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What Should I Consider When Buying Candle Wax?

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  • Written By: Josie Myers
  • Edited By: Bronwyn Harris
  • Last Modified Date: 17 November 2018
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The most important thing to consider when buying candle wax is for what purpose the wax is intended. There are many kinds of wax and without a little knowledge, a trip to the candle store can prove fruitless. Some kinds are intended to be molded, while others are best suited to being poured. Some are smoky or have natural scent, while others work well with added scent.

Paraffin wax is the most common kind of candle wax. It is a petroleum-based byproduct of crude oil that has various melting points. The lower the melting point, the softer the wax and vise versa. Soft wax is best used in jar candles, while harder waxes can be used for molding and tend to burn slower. Paraffin candle wax comes in a variety of forms from chunks to powder and can be purchased precolored if desired. It can also be found in crystal form that requires no melting and therefore works well for projects with children.

Tallow is made from animal fats. It is one of the oldest forms of candle wax and is not particularly popular anymore. Tallow gives off a good deal of smoke and odor that many find unappealing. It is rather soft, so it works best in containers.

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Bayberry wax was an early American colonial substitute for tallow. It is made from boiled bayberries, a process that can use as much as 15 lbs (6.8 kg) of bayberries to produce 1 lb (.45 kg) of wax. It is therefore quite expensive, but has a lovely natural green color and scent that some feel justifies the cost. It is a soft wax that works best in containers.

Soy candle wax gained significantly in popularity during the early 21st century. It is odorless and clean, comes from a renewable source and is a creamy color. It holds scent very well and does not bubble or need to be tapped like paraffin. It does have a bit more shrinkage than other kinds of wax which can make it pit easily and need to be topped off a few times during the cooling process. It melts at various temperatures much like paraffin.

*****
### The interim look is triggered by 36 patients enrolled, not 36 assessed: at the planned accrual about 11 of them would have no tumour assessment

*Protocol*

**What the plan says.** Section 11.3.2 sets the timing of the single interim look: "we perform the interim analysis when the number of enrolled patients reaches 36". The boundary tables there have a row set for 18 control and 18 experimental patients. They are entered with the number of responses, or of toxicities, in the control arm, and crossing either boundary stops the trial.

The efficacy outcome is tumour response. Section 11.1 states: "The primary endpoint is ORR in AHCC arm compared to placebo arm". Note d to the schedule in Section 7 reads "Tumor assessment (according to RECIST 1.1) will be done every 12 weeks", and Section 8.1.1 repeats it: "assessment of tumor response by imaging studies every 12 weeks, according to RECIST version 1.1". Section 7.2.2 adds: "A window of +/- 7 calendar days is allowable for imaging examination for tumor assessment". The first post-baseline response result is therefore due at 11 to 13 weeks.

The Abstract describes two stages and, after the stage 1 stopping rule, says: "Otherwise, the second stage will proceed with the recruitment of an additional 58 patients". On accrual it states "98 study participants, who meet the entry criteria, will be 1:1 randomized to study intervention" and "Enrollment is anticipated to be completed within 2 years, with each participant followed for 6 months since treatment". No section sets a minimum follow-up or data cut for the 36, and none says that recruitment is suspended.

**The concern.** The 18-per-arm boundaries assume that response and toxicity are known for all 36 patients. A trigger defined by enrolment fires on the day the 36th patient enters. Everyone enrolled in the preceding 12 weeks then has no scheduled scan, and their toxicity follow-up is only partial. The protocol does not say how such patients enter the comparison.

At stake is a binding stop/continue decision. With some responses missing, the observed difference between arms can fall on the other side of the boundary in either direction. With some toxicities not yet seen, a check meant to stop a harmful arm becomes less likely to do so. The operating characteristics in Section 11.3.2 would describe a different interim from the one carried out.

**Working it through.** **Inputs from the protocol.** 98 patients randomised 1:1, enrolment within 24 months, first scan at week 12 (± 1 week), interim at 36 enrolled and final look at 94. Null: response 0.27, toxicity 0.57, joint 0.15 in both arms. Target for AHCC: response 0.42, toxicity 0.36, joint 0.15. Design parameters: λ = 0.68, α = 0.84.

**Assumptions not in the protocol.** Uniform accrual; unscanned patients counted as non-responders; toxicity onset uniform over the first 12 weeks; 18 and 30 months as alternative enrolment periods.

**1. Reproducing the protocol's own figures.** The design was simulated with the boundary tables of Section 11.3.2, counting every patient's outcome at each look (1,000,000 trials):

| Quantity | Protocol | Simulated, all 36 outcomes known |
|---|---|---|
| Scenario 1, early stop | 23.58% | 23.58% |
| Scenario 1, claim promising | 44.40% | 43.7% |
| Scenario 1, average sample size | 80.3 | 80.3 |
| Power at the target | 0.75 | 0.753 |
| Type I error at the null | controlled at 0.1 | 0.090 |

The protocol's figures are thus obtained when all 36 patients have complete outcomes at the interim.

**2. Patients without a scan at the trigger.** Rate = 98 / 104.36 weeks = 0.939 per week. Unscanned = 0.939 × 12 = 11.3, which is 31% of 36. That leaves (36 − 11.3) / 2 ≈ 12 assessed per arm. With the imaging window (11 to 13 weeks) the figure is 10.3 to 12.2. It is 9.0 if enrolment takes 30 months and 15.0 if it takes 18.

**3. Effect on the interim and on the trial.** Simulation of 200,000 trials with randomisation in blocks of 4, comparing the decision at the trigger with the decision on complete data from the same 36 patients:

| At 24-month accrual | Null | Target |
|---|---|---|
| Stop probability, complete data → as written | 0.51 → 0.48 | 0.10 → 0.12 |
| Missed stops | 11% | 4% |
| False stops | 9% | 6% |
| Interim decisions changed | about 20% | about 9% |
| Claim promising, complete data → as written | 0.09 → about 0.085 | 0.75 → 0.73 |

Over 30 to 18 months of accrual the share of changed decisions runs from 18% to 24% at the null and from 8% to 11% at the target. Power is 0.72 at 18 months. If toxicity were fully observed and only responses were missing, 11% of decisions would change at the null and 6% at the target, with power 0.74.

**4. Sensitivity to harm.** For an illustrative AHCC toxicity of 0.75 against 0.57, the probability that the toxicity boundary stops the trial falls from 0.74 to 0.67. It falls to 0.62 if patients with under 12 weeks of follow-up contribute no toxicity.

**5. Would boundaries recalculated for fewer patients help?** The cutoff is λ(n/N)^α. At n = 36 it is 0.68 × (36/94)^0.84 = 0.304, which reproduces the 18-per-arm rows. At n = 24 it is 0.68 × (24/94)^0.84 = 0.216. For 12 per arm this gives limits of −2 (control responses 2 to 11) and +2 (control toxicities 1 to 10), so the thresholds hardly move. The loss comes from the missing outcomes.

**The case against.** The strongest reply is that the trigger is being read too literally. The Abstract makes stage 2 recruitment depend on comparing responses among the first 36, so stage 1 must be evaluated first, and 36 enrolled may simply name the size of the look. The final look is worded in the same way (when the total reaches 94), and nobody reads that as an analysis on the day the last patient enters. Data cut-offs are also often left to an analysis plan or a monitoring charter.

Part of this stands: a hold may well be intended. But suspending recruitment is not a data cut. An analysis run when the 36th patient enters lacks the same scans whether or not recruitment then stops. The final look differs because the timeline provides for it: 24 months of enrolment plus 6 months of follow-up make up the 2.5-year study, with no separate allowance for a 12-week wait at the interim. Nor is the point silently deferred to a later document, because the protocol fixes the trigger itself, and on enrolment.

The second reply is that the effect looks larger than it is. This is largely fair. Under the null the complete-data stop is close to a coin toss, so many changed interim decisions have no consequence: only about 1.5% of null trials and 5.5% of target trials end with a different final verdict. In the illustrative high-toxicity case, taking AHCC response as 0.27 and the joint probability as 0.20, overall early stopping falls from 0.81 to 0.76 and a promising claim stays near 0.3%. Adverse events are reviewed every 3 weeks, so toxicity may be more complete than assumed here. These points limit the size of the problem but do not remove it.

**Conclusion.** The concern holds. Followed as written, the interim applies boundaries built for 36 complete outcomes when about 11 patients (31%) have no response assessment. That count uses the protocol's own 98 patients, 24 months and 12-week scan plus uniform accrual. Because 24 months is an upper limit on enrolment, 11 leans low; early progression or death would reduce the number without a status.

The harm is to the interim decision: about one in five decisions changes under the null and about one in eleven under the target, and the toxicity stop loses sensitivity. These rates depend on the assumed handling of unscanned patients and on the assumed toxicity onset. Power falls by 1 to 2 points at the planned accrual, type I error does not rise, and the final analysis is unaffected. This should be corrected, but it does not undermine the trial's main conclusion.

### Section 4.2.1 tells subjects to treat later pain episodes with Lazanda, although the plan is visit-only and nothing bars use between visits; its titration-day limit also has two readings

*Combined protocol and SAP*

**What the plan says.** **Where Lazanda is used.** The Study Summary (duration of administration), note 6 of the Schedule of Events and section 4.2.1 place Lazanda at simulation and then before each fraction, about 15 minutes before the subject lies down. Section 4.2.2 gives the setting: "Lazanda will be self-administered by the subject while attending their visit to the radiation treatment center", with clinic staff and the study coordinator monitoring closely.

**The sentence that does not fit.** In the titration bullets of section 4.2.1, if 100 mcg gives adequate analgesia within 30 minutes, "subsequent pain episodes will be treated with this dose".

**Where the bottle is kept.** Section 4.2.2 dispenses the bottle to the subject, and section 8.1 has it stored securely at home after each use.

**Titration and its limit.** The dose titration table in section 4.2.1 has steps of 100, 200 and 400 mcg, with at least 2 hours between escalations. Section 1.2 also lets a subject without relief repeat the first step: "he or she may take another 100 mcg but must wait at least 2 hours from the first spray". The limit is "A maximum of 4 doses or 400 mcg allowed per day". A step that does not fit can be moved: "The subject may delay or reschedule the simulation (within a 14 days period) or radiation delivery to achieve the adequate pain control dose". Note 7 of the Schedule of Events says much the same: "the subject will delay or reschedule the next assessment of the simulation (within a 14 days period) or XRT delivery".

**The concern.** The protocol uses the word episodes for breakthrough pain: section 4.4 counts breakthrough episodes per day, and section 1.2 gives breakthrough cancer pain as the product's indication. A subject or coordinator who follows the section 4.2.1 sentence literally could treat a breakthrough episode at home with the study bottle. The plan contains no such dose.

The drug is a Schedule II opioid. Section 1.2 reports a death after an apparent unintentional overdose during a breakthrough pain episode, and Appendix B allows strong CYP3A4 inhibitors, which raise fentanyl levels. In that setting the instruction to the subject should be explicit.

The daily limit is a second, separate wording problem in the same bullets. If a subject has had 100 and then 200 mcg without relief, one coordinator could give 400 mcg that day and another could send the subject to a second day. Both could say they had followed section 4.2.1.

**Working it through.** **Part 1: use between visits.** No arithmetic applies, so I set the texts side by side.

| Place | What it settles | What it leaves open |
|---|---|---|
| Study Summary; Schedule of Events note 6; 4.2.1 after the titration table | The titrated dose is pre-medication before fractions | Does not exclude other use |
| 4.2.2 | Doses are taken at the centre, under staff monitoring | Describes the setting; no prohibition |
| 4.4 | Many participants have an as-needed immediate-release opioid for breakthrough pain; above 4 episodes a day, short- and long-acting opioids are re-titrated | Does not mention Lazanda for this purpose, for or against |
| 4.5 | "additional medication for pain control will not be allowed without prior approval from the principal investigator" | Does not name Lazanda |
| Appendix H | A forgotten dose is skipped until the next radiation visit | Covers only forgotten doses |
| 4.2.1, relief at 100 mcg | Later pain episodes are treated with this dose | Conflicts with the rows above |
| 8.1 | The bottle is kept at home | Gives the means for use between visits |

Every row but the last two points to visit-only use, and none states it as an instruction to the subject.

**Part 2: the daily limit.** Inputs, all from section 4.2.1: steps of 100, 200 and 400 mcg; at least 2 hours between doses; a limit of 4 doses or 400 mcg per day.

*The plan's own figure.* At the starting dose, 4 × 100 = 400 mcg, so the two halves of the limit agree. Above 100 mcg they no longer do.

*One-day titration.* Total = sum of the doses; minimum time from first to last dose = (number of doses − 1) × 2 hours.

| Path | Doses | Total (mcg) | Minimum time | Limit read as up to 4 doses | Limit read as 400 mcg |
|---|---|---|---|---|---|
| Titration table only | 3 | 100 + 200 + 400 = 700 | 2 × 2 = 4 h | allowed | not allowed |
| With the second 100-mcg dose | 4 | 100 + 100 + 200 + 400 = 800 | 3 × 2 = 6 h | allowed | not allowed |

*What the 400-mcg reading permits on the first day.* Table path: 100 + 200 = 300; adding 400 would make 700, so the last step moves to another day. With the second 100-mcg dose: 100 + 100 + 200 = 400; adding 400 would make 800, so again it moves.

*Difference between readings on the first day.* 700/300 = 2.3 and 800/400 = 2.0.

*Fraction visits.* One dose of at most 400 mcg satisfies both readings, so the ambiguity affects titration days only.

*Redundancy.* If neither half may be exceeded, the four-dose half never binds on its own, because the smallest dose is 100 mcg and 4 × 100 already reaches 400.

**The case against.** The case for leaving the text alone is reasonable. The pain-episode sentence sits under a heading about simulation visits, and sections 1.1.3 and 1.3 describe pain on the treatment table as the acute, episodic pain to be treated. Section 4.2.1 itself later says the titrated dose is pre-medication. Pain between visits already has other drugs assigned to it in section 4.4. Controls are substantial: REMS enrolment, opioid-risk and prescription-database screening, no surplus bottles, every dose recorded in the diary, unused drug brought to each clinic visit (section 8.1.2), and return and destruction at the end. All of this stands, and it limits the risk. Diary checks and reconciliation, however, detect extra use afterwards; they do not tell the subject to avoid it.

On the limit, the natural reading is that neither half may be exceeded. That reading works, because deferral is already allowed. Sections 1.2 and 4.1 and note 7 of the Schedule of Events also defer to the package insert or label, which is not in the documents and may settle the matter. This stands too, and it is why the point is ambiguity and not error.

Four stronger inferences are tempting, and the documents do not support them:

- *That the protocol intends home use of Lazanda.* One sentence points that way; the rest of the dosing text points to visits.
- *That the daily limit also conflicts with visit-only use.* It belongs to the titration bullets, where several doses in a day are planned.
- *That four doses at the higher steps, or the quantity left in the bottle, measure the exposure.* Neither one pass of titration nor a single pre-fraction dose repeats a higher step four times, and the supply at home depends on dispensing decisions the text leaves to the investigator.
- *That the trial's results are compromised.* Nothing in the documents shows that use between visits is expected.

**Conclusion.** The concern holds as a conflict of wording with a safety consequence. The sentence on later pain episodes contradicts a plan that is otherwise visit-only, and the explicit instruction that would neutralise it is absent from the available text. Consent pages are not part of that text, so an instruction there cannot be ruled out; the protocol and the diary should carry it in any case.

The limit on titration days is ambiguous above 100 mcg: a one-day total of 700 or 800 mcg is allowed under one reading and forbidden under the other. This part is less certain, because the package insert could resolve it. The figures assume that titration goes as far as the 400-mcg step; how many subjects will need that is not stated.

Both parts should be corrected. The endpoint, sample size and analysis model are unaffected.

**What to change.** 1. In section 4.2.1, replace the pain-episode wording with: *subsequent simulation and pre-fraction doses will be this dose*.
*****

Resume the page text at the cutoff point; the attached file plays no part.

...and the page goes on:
Beeswax is another natural wax that is made from the wax found in bee hives. It burns very slowly and has a naturally sweet smell to it. It tends to be a bit expensive, because of how it is created. It is not suited well to hand molding since it can be rather sticky.

Gel wax is a mineral oil-based candle wax that makes bubbled clear looking candles. It has gotten a reputation for being dangerous as it can get extremely hot and burst the containers that encase it. For this reason, it is important when working with gel wax to use a heat-resistant container that was made specifically for use with candles.

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ddljohn
Post 3

@fify-- Have you ever tried mixing soy wax with beeswax for candles? It works quite well and may improve the color and fragrance of your soy candles. Beeswax burns very slowly. A pure beeswax candle can burn for 20 hours. And adding beeswax to other candle waxes will extend life of candles.

I mix soy wax and beeswax for candles. It takes a little bit of practice to work with two types of wax at once but it's worth it. Since I use pure beeswax, the candle naturally has a sweet honey like scent. So I usually don't add any fragrance.

fify
Post 2

@SteamLouis-- Soy candle wax is nice but it's not perfect. Soy wax doesn't hold onto color and scent as well as other types of candle waxes. Despite using a good amount of color and fragrance, my soy candles turned out barely colored and scented. So I have to use twice as much color and fragrance for the candles to come out as I want.

Paraffin wax is not great either, but it is a good candle wax for colored and scented candles.

SteamLouis
Post 1

Soy wax is really the best. It's perfect for candle-making. It melts quickly, pours nicely and hardens right away. I'm not a professional when it comes to making candles. I'm learning it as a hobby but I have tried several types of candle wax and I was impressed with soy wax the most. It's also a plus that it's natural and environmentally friendly.

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